How PR Pros Can Make Themselves Media Friendly

Recently, PRNEWS ran an essay about how to make your executives media friendly. This is the flip side. During a long career in news and communication, first as a reporter and then an editor at New York City dailies and wire services, and later in PR, I realized that a large percentage of PR practitioners are afraid of engaging with the media, and others are not media friendly.

Many practitioners in our business never have spoken to a journalist. Others have survived without news sense. The most successful PR pros are media friendly and know how to engage with content creators.

In our business, one never knows when a job will require dealing with journalists. And some high-ranking positions definitely require a person with media savvy.

As a result, all PR pros should know how to work with journalists. The below tactics can help make you media friendly:

  • Make certain all information provided to media is correct. Reporters hate to make corrections because they received incorrect information.
  • When speaking to a reporter, never answer a question unless you are certain of the answer. If not, tell the reporter you will check before providing an answer.
  • Always pitch a reporter with a story that is relevant to her beat.
  • Never promise a reporter an exclusive unless you are certain you can deliver. In addition, make sure the exclusive is valuable to the reporter. And know the definition of exclusive. When you offer a journalist an exclusive, it means that the information is not available to anyone else until the journalist decides to use it or not.
  • Never pitch an interview with an executive unless the executive has agreed to it. Arranging an interview and then having to cancel should not happen, unless a true emergency occurs.
  • Once you arrange an interview always deliver. Never cancel it because a more prominent outlet has agreed to an interview.
  • If the interview concerns financial details, prior to the interview send the reporter relevant financial data.
  • Before pitching, always develop several angles that you can suggest.
  • Good reporters always are looking for good stories. If you think of an interesting one, even if it is not relevant to those you represent, send the idea to a reporter. It’s a way of letting the journalist know that you understand the importance of a good relationship.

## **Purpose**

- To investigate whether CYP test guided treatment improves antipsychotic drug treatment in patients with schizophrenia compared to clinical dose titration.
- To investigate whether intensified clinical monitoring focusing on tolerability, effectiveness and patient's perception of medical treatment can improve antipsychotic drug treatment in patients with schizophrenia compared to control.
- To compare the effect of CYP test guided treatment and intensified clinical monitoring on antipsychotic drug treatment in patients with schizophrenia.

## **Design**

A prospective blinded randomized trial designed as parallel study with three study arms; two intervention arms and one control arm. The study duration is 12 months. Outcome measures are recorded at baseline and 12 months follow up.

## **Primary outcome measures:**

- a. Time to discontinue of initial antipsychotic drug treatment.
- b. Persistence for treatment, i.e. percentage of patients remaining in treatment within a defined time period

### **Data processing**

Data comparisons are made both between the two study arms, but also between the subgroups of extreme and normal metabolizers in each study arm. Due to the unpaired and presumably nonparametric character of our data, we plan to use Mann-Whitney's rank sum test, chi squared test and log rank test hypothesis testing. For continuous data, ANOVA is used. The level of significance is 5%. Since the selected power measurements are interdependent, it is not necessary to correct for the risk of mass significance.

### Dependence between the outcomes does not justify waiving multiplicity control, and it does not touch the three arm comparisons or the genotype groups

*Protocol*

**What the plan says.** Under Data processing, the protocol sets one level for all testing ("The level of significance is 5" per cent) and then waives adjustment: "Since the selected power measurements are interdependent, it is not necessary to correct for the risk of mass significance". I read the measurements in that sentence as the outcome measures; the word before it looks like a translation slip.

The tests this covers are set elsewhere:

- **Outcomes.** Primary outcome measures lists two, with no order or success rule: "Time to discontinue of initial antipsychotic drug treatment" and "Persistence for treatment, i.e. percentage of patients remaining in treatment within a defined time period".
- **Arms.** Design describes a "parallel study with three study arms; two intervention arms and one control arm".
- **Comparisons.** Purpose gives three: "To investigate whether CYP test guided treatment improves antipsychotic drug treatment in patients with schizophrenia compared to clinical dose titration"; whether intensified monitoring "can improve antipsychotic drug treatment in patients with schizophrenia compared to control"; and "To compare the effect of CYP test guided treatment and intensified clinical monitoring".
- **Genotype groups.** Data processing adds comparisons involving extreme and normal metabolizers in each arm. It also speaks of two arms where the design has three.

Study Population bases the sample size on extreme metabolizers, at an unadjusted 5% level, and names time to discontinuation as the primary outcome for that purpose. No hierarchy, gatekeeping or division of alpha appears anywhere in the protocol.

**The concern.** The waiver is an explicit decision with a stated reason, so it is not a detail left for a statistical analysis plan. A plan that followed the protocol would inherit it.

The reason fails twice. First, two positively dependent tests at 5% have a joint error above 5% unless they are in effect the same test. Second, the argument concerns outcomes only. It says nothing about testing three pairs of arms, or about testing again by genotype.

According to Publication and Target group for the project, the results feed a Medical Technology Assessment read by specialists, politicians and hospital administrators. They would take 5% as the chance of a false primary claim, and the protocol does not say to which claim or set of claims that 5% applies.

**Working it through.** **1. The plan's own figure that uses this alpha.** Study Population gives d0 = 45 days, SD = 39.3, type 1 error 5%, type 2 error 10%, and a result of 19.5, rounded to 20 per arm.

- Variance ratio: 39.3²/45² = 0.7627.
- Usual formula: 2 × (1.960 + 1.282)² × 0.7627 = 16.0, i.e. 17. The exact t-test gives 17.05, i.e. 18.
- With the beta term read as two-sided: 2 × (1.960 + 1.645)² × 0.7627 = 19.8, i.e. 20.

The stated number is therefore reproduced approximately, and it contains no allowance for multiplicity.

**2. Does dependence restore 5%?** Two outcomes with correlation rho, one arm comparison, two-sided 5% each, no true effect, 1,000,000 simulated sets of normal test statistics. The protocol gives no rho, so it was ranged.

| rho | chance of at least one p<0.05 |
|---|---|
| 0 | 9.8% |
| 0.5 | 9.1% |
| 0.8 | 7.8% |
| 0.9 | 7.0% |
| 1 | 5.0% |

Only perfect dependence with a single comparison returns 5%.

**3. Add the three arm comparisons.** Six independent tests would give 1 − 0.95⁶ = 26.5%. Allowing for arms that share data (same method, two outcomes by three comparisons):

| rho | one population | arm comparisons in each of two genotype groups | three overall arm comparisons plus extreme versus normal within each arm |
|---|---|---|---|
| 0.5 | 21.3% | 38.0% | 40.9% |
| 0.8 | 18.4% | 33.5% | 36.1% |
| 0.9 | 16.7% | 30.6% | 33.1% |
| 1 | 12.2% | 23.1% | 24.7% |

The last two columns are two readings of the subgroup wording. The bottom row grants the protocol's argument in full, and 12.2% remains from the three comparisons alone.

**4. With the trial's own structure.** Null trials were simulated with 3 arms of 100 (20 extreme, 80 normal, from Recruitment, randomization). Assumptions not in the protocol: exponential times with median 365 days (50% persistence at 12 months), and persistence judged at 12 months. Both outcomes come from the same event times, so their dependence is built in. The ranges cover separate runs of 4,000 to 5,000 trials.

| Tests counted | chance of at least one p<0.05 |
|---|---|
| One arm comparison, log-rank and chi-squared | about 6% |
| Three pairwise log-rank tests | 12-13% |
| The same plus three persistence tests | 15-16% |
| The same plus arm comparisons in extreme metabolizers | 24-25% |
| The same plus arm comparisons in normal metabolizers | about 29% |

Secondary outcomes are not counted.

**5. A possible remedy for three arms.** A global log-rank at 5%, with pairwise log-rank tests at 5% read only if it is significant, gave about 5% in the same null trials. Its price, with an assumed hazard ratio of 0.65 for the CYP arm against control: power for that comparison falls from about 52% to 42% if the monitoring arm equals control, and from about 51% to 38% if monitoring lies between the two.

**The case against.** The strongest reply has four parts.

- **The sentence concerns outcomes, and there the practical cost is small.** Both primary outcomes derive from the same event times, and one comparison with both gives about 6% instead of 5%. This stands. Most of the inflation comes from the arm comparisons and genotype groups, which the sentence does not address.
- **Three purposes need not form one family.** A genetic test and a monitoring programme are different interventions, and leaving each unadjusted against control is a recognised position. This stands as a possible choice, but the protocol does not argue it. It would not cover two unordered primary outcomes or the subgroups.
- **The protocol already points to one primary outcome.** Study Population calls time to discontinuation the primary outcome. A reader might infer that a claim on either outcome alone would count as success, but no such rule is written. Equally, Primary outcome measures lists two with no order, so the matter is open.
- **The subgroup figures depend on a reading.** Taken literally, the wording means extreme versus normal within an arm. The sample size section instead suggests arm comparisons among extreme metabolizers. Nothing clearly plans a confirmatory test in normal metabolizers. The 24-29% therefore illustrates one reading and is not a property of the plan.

• Provide reporters with your after-normal-hours contact information.

Doing the Job

Reporters, like PR pros, have a job to do. Just as a PR pro must satisfy supervisors and executives, journalists have to report to editors, and editors have to satisfy senior editors. They are not necessarily your friends. And, if a friendship develops, do not expect it to result in a litany of puff pieces for those you represent. On the other hand, PR pros should understand that reporters are not the enemy.

The way to create a media-friendly reputation with journalists is not difficult if you follow a few rules:

  • Don’t pitch fluff.
  • Limit pitches to the proper journalists (ie, journalists who cover the subject of your pitch).
  • Your pitch should suggest several story approaches.
  • Never lie to a reporter.
  • Don’t be evasive.
  • Prior to an interview, provide the journalist with detailed information about the company and the executive.
  • Maintain a cordial, professional relationship with reporters, and
  • Treat journalists as you wish to be treated.

There’s one more truth that PR people should keep in mind when dealing with reporters. You need them. They don’t need you.

Arthur Solomon was SVP/senior counselor at Burson-Marsteller. He is on the Seoul Peace Prize nominating committee. [email protected] or [email protected]